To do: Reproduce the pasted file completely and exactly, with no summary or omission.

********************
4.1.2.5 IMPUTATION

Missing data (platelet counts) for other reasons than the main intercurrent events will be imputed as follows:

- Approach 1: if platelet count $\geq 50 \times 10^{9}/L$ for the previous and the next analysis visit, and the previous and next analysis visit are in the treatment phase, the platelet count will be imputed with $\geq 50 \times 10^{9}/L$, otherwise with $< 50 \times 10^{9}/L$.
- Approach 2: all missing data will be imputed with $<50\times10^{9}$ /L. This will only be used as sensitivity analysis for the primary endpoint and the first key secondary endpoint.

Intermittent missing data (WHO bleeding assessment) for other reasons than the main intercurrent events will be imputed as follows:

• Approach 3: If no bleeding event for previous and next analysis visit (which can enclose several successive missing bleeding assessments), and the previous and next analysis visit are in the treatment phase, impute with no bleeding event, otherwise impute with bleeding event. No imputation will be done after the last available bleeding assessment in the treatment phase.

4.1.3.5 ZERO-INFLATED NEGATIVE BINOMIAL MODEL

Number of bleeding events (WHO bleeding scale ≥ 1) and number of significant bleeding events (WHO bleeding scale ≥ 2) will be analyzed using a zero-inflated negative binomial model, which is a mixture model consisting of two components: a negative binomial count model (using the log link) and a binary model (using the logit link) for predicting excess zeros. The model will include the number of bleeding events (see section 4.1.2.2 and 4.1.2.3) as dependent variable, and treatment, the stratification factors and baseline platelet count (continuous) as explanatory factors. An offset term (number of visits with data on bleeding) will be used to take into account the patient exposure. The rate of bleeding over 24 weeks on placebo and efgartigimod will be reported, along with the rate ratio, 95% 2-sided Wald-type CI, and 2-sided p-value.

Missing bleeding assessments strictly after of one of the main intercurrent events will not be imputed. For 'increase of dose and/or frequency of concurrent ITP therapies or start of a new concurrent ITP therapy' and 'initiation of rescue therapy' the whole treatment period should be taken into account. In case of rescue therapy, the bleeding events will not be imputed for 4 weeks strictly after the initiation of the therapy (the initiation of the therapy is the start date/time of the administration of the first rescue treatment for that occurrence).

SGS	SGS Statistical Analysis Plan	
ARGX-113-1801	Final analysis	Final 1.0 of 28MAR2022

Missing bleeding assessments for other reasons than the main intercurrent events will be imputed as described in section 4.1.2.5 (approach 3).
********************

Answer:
4.1.2.5 IMPUTATION

Missing data (platelet counts) for other reasons than the main intercurrent events will be imputed as follows:

- Approach 1: if platelet count $\geq 50 \times 10^{9}/L$ for the previous and the next analysis visit, and the previous and next analysis visit are in the treatment phase, the platelet count will be imputed with $\geq 50 \times 10^{9}/L$, otherwise with $< 50 \times 10^{9}/L$.
- Approach 2: all missing data will be imputed with $<50\times10^{9}$ /L. This will only be used as sensitivity analysis for the primary endpoint and the first key secondary endpoint.

Intermittent missing data (WHO bleeding assessment) for other reasons than the main intercurrent events will be imputed as follows:

• Approach 3: If no bleeding event for previous and next analysis visit (which can enclose several successive missing bleeding assessments), and the previous and next analysis visit are in the treatment phase, impute with no bleeding event, otherwise impute with bleeding event. No imputation will be done after the last available bleeding assessment in the treatment phase.

4.1.3.5 ZERO-INFLATED NEGATIVE BINOMIAL MODEL

Number of bleeding events (WHO bleeding scale ≥ 1) and number of significant bleeding events (WHO bleeding scale ≥ 2) will be analyzed using a zero-inflated negative binomial model, which is a mixture model consisting of two components: a negative binomial count model (using the log link) and a binary model (using the logit link) for predicting excess zeros. The model will include the number of bleeding events (see section 4.1.2.2 and 4.1.2.3) as dependent variable, and treatment, the stratification factors and baseline platelet count (continuous) as explanatory factors. An offset term (number of visits with data on bleeding) will be used to take into account the patient exposure. The rate of bleeding over 24 weeks on placebo and efgartigimod will be reported, along with the rate ratio, 95% 2-sided Wald-type CI, and 2-sided p-value.

Missing bleeding assessments strictly after of one of the main intercurrent events will not be imputed. For 'increase of dose and/or frequency of concurrent ITP therapies or start of a new concurrent ITP therapy' and 'initiation of rescue therapy' the whole treatment period should be taken into account. In case of rescue therapy, the bleeding events will not be imputed for 4 weeks strictly after the initiation of the therapy (the initiation of the therapy is the start date/time of the administration of the first rescue treatment for that occurrence).

SGS	SGS Statistical Analysis Plan	
ARGX-113-1801	Final analysis	Final 1.0 of 28MAR2022

Missing bleeding assessments for other reasons than the main intercurrent events will be imputed as described in section 4.1.2.5 (approach 3).